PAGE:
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Traci Blackmon believes growth is a church’s reach

At a time when the country is growing more unchurched, the Rev. Traci Blackmon, associate general minister of justice and local church ministries for the national UCC, reported to those at the PNC-UCC Annual Meeting April 28 to 30 in Bellingham, that in 2022 the national UCC had 747,000 members in 4,735 churches.

Traci Blackmon says justice requires endless effort and grace.

“We add new churches every year, but have lost more members than we’ve gained,” she said, asserting, “the power of the church is not defined in numbers.”

“Megachurches are not a thing in the Bible,” she said. “We do our best work in community. Our power is not a measured by the number of people gathered in pews but by the impact of those who scatter.

“Rumors of a dying church are overrated. Scripture says the church will not die,” Traci said, telling of her whirlwind of visits to UCC churches.

• In Chicago, she was with people in the Afro Christian Church stream of the UCC, which “has hidden stories we need to tell.”

• Before that, she met with leaders in Wisconsin, a state where 800 business partners decided it was good business to have diversity and formed theOne Wisconsin Campaign.

• In DC, Traci met with Americans United for the Separation of Church and State, in  which she is lead plaintiff of 14—with three in the UCC—in Traci Blackmon vs the state of Missouri, a case on the attack on the rights of women to have control over their bodies.

• The next day, she was lobbying Senators. Whether R or D, she calls for advocating for being a just society, aware of the “impact of ideology chasms of polarization on congregations and society.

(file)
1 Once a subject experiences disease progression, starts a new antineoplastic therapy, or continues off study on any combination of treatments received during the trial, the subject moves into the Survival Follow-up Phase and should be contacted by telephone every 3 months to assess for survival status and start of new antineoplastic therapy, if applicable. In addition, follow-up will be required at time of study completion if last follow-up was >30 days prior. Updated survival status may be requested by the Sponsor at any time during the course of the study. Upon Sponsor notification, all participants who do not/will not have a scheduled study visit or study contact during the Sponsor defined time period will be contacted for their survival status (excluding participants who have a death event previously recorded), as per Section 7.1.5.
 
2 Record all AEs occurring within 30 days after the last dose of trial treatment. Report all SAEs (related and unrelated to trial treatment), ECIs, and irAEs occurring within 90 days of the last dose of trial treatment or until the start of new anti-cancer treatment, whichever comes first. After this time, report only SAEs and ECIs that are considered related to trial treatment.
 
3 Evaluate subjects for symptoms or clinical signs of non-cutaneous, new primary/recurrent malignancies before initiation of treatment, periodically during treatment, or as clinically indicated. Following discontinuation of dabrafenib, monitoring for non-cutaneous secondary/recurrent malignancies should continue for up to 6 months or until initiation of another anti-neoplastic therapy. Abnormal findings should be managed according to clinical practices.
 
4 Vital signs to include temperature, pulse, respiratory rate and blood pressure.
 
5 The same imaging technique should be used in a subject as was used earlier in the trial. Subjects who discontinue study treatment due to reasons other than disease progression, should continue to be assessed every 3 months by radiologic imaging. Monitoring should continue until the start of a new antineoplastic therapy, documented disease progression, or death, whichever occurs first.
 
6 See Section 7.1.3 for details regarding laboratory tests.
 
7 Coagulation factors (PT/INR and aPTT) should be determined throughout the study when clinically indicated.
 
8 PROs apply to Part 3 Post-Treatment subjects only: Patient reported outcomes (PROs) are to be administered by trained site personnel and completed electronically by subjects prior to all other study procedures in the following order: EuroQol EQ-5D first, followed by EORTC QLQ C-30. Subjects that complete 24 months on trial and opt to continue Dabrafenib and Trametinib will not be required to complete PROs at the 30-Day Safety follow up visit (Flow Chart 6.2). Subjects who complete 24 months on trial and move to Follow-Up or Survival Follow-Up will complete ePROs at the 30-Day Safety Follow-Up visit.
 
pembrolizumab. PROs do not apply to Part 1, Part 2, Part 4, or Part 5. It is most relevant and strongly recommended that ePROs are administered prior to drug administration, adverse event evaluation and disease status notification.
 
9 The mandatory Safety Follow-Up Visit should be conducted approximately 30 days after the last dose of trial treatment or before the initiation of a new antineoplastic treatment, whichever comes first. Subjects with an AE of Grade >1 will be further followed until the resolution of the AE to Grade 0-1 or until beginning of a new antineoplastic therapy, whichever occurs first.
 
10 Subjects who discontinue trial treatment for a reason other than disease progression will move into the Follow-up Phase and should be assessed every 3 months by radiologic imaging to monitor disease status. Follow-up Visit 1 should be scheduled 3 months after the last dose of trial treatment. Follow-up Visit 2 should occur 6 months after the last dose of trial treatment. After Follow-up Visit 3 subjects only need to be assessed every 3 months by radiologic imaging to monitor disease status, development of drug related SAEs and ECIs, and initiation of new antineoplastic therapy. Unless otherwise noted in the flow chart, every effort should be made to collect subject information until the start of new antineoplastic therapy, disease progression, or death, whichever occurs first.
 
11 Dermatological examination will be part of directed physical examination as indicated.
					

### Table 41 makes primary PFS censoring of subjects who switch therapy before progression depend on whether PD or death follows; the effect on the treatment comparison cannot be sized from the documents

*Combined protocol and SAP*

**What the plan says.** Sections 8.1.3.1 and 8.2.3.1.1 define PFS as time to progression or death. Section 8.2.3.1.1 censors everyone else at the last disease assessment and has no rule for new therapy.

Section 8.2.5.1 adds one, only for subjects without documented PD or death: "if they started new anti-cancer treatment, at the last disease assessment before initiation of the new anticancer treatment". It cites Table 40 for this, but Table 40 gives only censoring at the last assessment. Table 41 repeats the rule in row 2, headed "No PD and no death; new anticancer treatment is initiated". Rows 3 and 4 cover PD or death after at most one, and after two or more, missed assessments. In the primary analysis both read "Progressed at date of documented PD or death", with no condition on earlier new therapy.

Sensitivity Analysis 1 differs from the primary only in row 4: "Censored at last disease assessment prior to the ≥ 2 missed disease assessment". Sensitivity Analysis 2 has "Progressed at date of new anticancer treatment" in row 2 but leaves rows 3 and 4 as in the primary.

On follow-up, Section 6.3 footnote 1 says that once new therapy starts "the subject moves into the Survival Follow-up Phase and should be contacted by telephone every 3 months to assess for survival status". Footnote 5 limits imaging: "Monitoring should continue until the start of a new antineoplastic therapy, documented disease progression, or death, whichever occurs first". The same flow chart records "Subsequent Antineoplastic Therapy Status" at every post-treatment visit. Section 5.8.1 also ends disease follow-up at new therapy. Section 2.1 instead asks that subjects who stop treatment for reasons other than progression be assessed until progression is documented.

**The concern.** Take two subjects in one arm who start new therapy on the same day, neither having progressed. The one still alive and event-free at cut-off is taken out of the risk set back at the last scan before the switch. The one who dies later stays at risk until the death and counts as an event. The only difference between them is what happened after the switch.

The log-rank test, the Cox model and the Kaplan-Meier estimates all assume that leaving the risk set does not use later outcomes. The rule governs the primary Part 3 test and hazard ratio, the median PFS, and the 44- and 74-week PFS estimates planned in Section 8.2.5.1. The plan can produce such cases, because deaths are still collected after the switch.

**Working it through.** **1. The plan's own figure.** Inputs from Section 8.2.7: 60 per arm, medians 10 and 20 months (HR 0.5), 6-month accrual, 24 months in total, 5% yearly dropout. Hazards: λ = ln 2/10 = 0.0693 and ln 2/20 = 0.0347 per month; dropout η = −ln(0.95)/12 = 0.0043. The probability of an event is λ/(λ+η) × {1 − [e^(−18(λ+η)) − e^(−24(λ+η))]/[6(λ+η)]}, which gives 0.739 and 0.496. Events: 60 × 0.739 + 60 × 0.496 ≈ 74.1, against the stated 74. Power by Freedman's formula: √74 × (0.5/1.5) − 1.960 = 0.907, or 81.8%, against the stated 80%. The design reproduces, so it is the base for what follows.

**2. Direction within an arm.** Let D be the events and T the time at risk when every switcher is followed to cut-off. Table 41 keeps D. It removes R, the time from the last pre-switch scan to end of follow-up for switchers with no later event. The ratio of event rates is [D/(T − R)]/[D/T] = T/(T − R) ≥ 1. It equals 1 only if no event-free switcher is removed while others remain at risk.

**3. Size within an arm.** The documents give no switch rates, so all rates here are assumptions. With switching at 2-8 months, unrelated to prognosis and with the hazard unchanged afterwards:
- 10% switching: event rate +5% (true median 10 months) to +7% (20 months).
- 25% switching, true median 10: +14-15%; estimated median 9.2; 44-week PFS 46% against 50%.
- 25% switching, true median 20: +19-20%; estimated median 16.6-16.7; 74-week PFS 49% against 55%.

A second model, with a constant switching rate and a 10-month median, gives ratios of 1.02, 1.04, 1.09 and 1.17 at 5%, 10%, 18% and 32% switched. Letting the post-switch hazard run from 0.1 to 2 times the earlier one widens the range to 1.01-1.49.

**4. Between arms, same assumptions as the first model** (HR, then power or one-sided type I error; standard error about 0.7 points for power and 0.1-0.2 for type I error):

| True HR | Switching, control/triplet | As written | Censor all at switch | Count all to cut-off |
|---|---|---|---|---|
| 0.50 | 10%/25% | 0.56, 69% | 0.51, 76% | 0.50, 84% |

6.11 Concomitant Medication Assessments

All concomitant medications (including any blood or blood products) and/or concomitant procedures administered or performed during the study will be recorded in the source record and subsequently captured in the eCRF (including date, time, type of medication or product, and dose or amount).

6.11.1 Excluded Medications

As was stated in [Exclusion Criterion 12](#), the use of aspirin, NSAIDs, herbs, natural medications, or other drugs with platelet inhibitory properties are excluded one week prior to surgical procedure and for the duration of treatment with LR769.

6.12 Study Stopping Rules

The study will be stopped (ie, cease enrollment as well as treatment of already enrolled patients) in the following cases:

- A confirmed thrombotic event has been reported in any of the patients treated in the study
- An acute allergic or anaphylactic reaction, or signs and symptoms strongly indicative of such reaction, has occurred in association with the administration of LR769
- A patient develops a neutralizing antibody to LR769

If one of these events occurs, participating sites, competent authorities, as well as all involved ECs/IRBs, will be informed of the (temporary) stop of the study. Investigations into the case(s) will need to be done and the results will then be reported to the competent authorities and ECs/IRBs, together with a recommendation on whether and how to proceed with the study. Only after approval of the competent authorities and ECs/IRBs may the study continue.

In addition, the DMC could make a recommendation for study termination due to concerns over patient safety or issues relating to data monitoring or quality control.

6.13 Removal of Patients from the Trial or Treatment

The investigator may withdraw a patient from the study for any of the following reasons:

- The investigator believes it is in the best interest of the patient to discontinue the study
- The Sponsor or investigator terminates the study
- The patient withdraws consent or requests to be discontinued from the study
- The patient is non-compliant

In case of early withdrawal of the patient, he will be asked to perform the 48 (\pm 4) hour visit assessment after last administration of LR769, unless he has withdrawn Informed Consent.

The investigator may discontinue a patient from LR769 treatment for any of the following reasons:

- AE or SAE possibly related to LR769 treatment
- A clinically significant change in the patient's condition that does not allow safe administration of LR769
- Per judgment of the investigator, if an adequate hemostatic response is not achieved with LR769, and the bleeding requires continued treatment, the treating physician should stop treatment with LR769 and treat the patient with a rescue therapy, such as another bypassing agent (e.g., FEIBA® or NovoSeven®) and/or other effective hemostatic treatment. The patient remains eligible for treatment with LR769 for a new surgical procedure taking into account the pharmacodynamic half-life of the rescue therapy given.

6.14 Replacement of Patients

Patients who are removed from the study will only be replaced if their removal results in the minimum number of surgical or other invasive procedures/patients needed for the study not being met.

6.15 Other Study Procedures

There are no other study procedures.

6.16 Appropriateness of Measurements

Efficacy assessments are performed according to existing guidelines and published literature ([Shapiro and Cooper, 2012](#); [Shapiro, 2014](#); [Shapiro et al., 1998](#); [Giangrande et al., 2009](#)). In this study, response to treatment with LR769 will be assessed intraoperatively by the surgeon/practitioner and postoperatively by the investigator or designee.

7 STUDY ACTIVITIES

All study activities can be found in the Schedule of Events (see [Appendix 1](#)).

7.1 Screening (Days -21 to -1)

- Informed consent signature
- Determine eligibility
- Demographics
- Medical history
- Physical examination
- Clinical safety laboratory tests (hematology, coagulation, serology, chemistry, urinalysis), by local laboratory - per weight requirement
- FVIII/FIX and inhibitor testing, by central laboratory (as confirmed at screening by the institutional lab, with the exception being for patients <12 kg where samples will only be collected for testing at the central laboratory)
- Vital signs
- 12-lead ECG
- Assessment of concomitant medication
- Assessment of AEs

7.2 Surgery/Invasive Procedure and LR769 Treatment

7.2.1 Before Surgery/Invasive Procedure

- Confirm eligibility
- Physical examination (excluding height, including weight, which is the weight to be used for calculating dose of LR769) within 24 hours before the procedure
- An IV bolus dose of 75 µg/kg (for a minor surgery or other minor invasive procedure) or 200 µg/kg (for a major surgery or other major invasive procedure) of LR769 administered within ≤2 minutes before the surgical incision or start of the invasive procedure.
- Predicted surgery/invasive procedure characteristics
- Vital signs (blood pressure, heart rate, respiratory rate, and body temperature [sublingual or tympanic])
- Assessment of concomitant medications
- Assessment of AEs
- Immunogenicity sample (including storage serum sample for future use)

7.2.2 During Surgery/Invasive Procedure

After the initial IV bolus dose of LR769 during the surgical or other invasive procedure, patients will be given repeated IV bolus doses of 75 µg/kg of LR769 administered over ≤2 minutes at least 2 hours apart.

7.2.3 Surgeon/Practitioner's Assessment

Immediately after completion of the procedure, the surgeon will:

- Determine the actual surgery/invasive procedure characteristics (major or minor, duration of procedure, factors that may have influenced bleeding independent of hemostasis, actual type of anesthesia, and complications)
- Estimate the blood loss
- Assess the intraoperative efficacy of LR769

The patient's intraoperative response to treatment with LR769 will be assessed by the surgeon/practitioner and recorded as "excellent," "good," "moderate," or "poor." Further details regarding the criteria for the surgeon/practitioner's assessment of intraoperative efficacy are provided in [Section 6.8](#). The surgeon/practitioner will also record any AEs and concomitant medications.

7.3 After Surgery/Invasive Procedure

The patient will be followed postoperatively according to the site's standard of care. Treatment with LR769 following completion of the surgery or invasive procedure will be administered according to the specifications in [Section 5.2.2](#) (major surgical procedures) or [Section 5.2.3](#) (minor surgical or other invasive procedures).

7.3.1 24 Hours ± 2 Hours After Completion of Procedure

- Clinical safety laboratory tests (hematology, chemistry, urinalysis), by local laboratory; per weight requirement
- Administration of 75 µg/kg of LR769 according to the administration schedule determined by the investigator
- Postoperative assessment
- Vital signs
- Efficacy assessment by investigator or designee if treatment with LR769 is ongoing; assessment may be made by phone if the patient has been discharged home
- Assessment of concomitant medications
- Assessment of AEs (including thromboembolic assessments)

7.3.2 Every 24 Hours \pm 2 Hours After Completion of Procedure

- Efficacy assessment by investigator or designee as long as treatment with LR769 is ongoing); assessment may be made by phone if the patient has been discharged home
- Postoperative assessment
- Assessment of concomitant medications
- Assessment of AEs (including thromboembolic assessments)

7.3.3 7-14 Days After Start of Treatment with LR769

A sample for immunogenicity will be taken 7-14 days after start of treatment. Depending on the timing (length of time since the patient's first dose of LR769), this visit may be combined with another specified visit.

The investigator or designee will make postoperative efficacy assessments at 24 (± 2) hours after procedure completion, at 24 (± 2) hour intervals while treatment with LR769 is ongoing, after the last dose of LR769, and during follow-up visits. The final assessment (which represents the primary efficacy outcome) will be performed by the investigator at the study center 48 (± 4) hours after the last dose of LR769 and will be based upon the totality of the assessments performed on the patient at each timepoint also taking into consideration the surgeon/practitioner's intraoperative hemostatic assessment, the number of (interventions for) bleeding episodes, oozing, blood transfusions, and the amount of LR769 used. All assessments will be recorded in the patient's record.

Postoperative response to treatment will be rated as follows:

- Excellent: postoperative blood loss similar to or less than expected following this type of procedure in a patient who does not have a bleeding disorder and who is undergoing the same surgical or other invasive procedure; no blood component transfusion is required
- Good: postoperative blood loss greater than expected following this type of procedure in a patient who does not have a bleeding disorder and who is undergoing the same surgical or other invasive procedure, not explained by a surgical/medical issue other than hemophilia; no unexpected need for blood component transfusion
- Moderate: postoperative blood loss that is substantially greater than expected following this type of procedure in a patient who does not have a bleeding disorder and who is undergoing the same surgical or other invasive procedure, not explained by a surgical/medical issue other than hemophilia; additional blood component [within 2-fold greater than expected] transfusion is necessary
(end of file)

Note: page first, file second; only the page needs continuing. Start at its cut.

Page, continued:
“Since Jan 25, some states have introduced 150 laws to restrict voting laws and make it harder to register and stay on the rolls, particularly for the poor and people of color,” she said. “There was no voter fraud, so the legislation is not solving a problem. Its purpose is to intimidate voters to fear voting.”

• She is also concerned about laws to impede rights for LGBTQ and trans youth, the right for womeon and families to make decisions about reproduction and laws banning books and drag queens but not school shooters.

“We are divided,” she said, like when Martin Luther King Jr. wrote a letter from the Birmingham Jail to white clergy to call them to unity, despite the hate they had expressed in a letter because they did not want the change King was bringing.

“Their actions were driven by what the cost of change would be rather than what change could bring,” Traci said. “Change did come and change is yet to come.”

Traci then turned focus to delegates saying “the journey to justice does not start with proclamation protest or revolution. It starts with seeing one another.” She invited delegates to spend a few minutes actively listening to each other.

“We are starved for human attention. If we are listening we are not forming our response or figuring how our stories fits in their story,” she said inviting attendees to discuss their hopes for their time together.

She then invited people to notice who was present and who was not: “Who is not here? Why are they not here?”